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B.S Seton Hall University, 1968
PhD. Brown University, 1973

Dr. Evans' research program is focussed on the understanding of the liquid crystalline state of matter using the methods of statistical thermodynamics. His research addresses two areas in liquid crystal (LC) physics: the equilibrium properties, such as phase transitions and accompanying phase diagrams; and non-equilibrium or dynamic properties, such as the transport coefficients, time correlation functions and the dynamic response of LC materials.


The primary goal in the static research is to derive a phase diagram starting from the microscopic molecular Hamiltonian. Using the techniques of statistical mechanics, specifically Density Functional theory, one can make significant progress in predicting a phase diagram of a material taking as input only the shape of a molecule and its long range intermolecular potential. Shown in the figure below is a hard particle liquid in the isotropic and the nematic states (the left and right figures, respectively). Typically, a phase diagram of a highly nonspherical molecule will include gas, isotropic liquid, nematic, smectic and solid phases. Even the simplest of all models, a hard body representation of molecular shape, has significant utility. Modern flat panel liquid crystal displays, typified by the so-called super twist chiral nematic, can be understood with very simple molecular models and the predictions of color from hard body theory is encouraging. Of course, real nematogens are soft and flexible and these degrees of freedom must be addressed in the theory. This is active area of concern.


Dynamics in liquid crystalline fluids occurs on many timescales. Wholesale molecular rotation is very slow, nearly in the millisecond range, whereas the timescale for momentum transfer between neighboring molecules takes place in a fraction of a picosecond. The disparity in these processes presents one of the many challenges to the understanding of molecular motion in nematogens. The research emphasis has begun with an analysis of self diffusion and viscosity of isotropic and nematic fluids. In the isotropic fluid, there is one viscosity, whereas in the nematic, there are five and one is negative. There are no reported calculations of viscosities of nematics and no fundamental understanding. The theory of dielectric response of liquid crystals focusses on the microscopic processes responsible for collective molecular rotation: an important problem from the standpoint of basic understanding of molecular physics and key to the development of LC displays that can switch faster than the millisecond range. Dynamics in polyatomic fluids have been analyzed using kinetic theory, hydrodynamics and projection operator methods.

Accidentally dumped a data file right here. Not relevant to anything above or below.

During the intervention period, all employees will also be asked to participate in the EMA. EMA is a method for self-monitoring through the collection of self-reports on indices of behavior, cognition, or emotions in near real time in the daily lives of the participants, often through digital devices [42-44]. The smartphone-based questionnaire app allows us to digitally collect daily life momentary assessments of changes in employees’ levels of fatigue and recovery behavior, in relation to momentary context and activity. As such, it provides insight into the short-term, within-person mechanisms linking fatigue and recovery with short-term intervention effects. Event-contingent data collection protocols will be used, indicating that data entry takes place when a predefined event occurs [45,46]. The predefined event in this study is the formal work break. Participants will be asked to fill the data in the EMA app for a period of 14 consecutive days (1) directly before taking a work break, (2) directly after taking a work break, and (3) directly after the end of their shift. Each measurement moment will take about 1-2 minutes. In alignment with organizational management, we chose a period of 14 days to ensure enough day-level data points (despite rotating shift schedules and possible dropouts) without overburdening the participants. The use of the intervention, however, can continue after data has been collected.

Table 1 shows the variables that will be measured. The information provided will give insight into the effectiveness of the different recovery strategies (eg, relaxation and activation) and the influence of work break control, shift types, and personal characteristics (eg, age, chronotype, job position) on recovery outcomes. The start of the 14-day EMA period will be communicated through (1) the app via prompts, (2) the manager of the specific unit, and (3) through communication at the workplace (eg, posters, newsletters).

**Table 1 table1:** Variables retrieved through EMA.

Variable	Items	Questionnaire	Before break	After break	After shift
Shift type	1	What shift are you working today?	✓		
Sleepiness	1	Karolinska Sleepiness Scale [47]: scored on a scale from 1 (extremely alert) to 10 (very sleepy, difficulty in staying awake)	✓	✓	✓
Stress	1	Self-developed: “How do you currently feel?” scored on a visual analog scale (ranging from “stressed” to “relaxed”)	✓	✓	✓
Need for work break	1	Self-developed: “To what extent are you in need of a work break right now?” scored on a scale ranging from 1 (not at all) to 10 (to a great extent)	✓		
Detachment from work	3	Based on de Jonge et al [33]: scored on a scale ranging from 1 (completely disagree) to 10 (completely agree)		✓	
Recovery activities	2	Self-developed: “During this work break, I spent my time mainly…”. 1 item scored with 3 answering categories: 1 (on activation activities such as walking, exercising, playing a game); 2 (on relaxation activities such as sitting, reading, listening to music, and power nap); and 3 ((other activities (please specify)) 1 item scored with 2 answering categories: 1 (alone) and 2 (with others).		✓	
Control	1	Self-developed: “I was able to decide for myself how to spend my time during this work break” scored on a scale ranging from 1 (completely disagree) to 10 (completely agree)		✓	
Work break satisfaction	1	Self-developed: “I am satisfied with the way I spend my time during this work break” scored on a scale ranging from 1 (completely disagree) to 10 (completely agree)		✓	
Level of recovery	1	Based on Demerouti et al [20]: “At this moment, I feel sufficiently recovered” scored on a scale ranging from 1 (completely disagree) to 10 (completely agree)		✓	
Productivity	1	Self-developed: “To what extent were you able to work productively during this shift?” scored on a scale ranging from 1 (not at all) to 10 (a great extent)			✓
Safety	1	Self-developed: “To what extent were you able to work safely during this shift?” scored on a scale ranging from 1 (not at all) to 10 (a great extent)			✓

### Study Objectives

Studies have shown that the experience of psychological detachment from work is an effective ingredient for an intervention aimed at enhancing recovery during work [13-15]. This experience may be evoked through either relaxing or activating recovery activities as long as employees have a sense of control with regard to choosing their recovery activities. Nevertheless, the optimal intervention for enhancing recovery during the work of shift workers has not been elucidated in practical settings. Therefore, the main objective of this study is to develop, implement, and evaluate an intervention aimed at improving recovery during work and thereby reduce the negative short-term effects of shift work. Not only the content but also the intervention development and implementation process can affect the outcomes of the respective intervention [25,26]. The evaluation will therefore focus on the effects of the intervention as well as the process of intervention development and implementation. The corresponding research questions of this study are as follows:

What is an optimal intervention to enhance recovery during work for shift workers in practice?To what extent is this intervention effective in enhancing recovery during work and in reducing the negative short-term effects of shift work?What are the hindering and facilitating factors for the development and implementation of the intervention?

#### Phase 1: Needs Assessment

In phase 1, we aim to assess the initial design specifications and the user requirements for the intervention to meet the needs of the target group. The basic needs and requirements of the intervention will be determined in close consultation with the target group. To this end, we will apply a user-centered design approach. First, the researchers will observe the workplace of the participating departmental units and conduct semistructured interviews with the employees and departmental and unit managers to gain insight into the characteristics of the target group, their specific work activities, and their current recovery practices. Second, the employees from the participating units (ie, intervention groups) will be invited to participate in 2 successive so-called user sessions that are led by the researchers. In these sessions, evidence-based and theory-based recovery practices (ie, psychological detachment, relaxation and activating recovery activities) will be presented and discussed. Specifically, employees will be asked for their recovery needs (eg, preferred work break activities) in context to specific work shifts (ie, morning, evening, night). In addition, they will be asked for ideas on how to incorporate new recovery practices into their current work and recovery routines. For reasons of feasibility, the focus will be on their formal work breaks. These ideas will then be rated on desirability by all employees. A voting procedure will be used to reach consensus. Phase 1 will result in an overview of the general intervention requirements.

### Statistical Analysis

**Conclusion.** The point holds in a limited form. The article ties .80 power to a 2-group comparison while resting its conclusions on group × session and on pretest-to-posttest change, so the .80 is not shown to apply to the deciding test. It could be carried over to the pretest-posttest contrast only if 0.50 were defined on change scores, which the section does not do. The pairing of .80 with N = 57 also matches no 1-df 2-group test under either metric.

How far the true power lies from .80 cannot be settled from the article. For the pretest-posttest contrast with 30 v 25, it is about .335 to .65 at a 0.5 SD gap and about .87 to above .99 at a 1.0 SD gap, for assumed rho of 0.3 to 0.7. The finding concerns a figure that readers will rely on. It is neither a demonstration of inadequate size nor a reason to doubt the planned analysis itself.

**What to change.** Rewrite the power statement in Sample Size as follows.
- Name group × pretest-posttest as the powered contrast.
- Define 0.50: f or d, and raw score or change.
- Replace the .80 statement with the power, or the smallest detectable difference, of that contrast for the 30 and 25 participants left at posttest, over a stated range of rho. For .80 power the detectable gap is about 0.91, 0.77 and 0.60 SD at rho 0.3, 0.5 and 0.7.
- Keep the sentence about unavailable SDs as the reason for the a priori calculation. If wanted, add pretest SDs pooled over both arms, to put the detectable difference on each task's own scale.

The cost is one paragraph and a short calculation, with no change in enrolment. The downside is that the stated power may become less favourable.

There are several motivations for the OSU LC research: i) the physics of liquid crystals are interesting in their own right, as the formation of these phases illustrates one example of molecular self assembly and spontaneous symmetry breaking; ii) LC devices are of technological importance; and iii) the explanations of the processes occurring in LC systems have lead to many analogies applicable to other physical phenomena. Although the simple physical models used in the OSU LC research certainly do not represent every facet of complicated, torsionally soft, dipolar nematogens, these simple theoretical models play an important role in the unraveling of the elementary chemical physics of complex systems.